Macronutrients and Calories
Rabbit meat's fat content is significantly lower than other meats; consequently, it contains fewer calories. Instead, rabbit meat is richer in proteins, containing almost double the amount of all amino acids than chicken or beef.
A study has found rabbit meat to have lower cholesterol levels than chicken and almost half the cholesterol levels found in beef (5). However, meat from wild rabbits has almost double the amount of cholesterol compared to domesticated rabbit meat.
The infographic shows that most rabbit meat fat is saturated, closely followed by monounsaturated fats, leaving polyunsaturated fats in the last place.
Fat type information
In protein quality breakdown, we see that out of all the essential amino acids, the one with the highest concentration within rabbit meat is tryptophan, with the lowest being phenylalanine.
Protein quality breakdown
Like other meats, rabbit meat does not contain a notable amount of carbohydrates.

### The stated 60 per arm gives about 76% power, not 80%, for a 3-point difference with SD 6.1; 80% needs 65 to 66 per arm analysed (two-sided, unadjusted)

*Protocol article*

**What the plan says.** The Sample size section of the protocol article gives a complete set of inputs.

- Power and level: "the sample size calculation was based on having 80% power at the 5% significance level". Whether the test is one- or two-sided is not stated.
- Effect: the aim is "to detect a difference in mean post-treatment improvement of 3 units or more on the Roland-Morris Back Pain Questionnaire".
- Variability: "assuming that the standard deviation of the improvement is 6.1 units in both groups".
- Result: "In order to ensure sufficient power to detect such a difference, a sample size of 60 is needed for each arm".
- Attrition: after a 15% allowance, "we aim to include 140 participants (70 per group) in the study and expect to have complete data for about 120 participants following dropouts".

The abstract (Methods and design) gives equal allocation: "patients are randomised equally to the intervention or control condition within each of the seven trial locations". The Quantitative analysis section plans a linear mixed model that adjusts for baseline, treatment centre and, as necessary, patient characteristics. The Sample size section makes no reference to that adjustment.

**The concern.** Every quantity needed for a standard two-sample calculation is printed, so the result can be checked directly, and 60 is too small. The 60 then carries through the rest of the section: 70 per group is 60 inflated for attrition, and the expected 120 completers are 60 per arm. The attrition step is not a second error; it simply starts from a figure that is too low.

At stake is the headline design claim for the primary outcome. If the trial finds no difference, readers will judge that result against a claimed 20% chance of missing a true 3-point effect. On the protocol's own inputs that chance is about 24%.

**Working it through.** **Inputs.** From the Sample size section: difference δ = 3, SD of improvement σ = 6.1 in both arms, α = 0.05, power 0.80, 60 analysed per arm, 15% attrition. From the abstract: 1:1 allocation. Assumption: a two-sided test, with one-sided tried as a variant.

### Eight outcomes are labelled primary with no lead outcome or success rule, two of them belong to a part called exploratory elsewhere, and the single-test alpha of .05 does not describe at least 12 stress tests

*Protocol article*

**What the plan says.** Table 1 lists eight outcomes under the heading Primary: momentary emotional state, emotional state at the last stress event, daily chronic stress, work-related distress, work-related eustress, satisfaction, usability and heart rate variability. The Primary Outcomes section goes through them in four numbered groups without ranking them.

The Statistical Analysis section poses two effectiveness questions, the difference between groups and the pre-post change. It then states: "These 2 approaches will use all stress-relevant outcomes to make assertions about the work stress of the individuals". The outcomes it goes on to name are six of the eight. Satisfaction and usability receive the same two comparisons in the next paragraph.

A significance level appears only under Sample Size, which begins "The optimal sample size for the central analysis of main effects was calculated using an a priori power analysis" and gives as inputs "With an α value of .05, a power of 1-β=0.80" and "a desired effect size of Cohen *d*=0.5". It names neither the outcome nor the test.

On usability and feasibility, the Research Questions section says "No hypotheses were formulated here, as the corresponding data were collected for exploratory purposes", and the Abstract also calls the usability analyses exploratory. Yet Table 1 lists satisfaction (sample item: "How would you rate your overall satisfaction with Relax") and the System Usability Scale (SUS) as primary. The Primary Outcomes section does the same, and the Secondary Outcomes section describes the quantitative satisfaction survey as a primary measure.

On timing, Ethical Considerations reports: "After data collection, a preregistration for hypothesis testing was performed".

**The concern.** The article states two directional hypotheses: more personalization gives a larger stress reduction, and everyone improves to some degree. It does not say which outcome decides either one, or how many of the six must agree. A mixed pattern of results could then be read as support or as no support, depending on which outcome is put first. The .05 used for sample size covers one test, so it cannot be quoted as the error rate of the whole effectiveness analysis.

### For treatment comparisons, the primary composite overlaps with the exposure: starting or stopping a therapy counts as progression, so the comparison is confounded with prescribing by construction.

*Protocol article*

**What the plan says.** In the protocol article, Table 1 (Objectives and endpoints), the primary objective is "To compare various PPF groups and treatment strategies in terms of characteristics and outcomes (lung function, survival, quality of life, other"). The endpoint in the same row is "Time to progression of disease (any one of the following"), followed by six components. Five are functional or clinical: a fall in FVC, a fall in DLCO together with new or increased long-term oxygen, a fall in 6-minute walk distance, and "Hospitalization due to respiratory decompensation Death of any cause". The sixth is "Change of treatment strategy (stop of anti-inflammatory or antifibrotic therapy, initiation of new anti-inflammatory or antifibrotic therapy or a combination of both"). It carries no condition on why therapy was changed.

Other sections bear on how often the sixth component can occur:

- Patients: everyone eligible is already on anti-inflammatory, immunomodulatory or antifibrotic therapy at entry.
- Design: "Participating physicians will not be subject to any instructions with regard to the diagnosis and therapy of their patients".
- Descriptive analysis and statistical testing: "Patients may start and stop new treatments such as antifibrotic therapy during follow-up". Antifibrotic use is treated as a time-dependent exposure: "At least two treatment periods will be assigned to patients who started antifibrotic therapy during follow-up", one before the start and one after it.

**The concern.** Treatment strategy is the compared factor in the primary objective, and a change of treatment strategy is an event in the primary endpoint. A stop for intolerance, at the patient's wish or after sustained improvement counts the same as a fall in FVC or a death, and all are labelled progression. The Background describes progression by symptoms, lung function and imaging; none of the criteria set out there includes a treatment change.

Rabbit meat contains significantly higher concentrations of vitamin B12 than beef and chicken, making it an excellent source for those with vitamin B12 deficiencies. It is also rich in vitamin E.
Even though it is relatively lower in B complex vitamins than other meats, except for B12, it is still a great source of pyridoxine (B6) and niacin (B3). Rabbit meat contains no vitamin A, vitamin D, and vitamin C
Vitamin coverage chart
Rabbit meat has the highest concentration of iron in all types of meat. It is higher in calcium, potassium, and magnesium than beef and chicken.